As my daughter learned last summer when she mistook a PDF of the U.S. Supreme Court’s decision in Fisher v. University of Texas at Austin as literature on her Kindle,* court opinions are often dull to read no matter how important or interesting the underlying facts of the case may be.
Every now and then, though, I come across a line in an opinion that makes me smile. Some of those moments come courtesy of literary references that judges sprinkle into their treatises on the law for the sake of humor, to illustrate a point, or to show off their intelligence (depending on how pompous or obscure the reference is).
This week, I’m going to highlight a couple of literary references in court opinions over the past year.
Here is the first one, in which a court asks: who speaks for the opossums?
In People for the Ethical Treatment of Animals, Inc. v. Myers, a case decided by the Court of Appeals of North Carolina on April 5, 2016, the opinion begins with a reference to The Lorax by Dr. Seuss:
The Lorax speaks for the trees, but the question presented by this case is whether anyone may speak for the opossums, particularly those Virginia opossums (“opossum(s)”) found in Clay County, North Carolina, during late December through early January each year, who may end up in captivity as the main attraction at the annual New Year’s Eve Possum Drop event.
Despite its name, the Virginia opossum is the state marsupial of North Carolina, and apparently, the New Year’s Eve Possum Drop is an annual tradition in Clay County.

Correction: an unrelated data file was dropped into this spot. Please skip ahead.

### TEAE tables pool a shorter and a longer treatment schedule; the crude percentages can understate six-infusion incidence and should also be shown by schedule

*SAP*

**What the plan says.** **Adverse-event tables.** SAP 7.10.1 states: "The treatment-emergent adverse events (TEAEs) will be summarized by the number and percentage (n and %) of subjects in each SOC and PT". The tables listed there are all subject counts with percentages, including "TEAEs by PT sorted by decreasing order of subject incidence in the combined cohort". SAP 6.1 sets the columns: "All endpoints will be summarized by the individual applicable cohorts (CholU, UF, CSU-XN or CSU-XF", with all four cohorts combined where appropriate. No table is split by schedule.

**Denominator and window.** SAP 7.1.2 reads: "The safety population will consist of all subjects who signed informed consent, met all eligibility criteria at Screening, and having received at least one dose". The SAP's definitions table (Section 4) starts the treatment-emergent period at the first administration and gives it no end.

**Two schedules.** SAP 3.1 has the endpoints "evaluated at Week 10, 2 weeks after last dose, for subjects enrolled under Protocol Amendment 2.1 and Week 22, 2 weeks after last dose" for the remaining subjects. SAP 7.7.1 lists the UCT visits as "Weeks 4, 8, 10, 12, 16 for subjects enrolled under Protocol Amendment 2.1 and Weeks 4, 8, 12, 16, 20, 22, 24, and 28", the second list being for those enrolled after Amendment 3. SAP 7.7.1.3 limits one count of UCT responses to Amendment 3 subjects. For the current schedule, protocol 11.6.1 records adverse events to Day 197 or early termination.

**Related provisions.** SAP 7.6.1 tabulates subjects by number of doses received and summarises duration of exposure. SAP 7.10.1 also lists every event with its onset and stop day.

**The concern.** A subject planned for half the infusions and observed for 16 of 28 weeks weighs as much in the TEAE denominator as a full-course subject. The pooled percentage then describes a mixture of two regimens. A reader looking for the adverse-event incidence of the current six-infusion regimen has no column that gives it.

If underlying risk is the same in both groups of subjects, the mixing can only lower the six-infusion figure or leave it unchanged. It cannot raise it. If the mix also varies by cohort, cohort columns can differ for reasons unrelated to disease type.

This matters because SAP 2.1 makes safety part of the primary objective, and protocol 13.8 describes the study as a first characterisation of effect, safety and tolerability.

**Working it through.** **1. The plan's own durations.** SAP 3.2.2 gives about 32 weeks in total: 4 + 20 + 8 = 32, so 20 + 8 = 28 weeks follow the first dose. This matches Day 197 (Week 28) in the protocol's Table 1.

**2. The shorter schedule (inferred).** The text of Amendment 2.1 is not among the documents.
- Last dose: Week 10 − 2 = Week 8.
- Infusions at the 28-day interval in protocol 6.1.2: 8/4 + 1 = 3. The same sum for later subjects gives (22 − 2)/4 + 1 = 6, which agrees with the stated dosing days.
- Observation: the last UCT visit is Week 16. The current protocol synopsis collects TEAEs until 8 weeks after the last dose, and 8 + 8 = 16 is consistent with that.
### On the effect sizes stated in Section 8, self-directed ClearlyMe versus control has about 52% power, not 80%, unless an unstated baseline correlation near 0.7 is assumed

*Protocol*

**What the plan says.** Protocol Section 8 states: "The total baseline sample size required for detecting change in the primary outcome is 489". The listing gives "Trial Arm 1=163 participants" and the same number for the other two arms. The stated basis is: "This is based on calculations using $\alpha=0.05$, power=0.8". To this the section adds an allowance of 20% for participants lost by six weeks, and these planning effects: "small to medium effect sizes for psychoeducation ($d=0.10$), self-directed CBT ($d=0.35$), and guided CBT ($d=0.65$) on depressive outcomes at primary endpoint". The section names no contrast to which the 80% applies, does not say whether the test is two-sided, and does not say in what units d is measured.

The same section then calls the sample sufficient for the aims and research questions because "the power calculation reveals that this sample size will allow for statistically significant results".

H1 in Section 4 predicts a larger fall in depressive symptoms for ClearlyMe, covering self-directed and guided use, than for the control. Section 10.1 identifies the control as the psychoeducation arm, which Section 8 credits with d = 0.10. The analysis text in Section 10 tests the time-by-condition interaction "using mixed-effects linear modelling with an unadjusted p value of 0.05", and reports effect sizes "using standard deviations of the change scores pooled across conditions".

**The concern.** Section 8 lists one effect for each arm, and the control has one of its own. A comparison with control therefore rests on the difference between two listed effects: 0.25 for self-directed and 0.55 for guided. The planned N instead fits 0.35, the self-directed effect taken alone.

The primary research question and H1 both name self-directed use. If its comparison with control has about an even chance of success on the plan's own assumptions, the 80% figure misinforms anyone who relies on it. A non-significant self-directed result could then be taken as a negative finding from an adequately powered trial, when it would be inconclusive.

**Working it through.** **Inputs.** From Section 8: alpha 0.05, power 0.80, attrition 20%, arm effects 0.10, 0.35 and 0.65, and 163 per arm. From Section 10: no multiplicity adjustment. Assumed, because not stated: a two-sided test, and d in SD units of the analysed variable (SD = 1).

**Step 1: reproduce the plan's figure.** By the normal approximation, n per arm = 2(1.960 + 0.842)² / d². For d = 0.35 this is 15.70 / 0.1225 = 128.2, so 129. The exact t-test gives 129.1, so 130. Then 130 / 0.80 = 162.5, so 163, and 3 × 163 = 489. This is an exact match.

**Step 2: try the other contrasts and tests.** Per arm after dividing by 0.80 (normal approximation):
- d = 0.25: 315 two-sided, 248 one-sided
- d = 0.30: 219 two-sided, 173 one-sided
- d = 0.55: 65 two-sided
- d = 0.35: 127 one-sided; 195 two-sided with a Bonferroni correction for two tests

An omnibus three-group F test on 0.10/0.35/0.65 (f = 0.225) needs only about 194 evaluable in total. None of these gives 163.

The event involves lowering a possum in a box in front of a large crowd of people on New Year’s Eve. As the Court explains, it’s a “rural replication of the dropping of the crystal-festooned ball in New York City’s famous Times Square New Year’s Eve celebration.” According to news reports, the shaken possum is released afterwards.
Believing this activity is inhumane to the captive possums, the plaintiffs sued the commission responsible for providing the captivity licenses to the person in charge of the event. Surprisingly, the North Carolina General Assembly subsequently passed a law specific to the facts of this case, entitled, “An Act to Exempt Clay County from State Wildlife Laws With Respect to Opossums Between The Dates of December 26 and January 2.” The current version of the law applies to the entire state. N.C. Gen. Stat. § 113-291.13 (2016).
As a result, opossums are no longer protected by state humane laws and regulations during the time Clay County captures them to star in their New Year’s Eve event. No captivity license is required.
So, who speaks for the Virginia opossums in North Carolina? Sadly, the Court concluded, “General Assembly has passed a law which says, in effect, that no one may speak for Virginia opossums during the relevant time period. For this reason, we must dismiss this appeal as moot.”
*I share a Kindle account with my twins. I send opinions to my Kindle to read on my commute to and from work. After the Fisher opinion, my kids have learned to avoid these PDFs.